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Compact representation of medial axis transformZhu, Yanshu, 朱妍姝 January 2014 (has links)
Shape representation is a fundamental topic in geometric modeling, which is ubiquitous in computer graphics. Compared with the explicit and implicit shape representations, the medial representation possesses many advantages. It provides a comprehensive understanding of the shapes, since it gives direct access to both the boundaries and the interiors of the shapes. Although there are many medial axis computation algorithms which are able to filter noises in the medial axis, introduced by the perturbations on the boundary, and generate stable medial axis transforms of the input shapes, the medial axis transforms are usually represented in a redundant way with numerous primitives, which brings down the flexibility of the medial axis transform and hinders the popularity of the medial axis transform in geometric applications. In this thesis, we propose compact representations of the medial axis transforms for 2D and 3D shapes.
The first part of this thesis proposes a full pipeline for computing the medial axis transform of an arbitrary 2D shape. The instability of the medial axis transform is overcome by a pruning algorithm guided by a userdefined Hausdorff distance threshold. The stable medial axis transform is then approximated by spline curves in the 3D space to produce a smooth and compact representation. These spline curves are computed by minimizing the approximation error between the input shape and the shape represented by the medial axis transform.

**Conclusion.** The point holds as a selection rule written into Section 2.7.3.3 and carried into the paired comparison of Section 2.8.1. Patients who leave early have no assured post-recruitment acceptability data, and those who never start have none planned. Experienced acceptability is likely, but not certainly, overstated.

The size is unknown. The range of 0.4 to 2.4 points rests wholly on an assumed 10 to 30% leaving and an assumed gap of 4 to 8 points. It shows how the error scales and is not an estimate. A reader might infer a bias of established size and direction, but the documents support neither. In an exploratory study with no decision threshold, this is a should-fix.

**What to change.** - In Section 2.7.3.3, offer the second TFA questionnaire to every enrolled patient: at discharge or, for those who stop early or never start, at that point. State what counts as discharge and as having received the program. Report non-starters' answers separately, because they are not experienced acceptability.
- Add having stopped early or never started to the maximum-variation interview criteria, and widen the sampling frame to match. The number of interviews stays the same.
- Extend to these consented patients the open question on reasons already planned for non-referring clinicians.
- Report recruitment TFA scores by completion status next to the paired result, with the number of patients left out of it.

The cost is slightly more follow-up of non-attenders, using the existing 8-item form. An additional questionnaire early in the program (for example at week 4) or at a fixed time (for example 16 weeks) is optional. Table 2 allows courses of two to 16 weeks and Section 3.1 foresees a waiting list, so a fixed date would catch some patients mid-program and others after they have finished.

The second part of this thesis discusses improvements on the existing medial axis computation algorithms, and represent the medial axis transform of a 3D shape in a compact way. The CVT remeshing framework is applied on an initial medial axis transform to promote the mesh quality of the medial axis. The simplified medial axis transform is then optimized by minimizing the approximation error of the shape reconstructed from the medial axis transform to the original 3D shape.
Our results on various 2D and 3D shapes suggest that our method is practical and effective, and yields faithful and compact representations of medial axis transforms of 2D and 3D shapes. / published_or_final_version / Computer Science / Doctoral / Doctor of Philosophy

42 
CORDICbased highspeed direct digital frequency synthesisKang, Chang Yong 28 August 2008 (has links)
Not available / text

43 
Scalable clustering algorithmsBanerjee, Arindam 28 August 2008 (has links)
Not available / text

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Semisupervised clustering: probabilistic models, algorithms and experimentsBasu, Sugato 28 August 2008 (has links)
Not available / text

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Largescale clustering: algorithms and applicationsGuan, Yuqiang 28 August 2008 (has links)
Not available / text

46 
Randomness extractors for independent sources and applicationsRao, Anup, 1980 28 August 2008 (has links)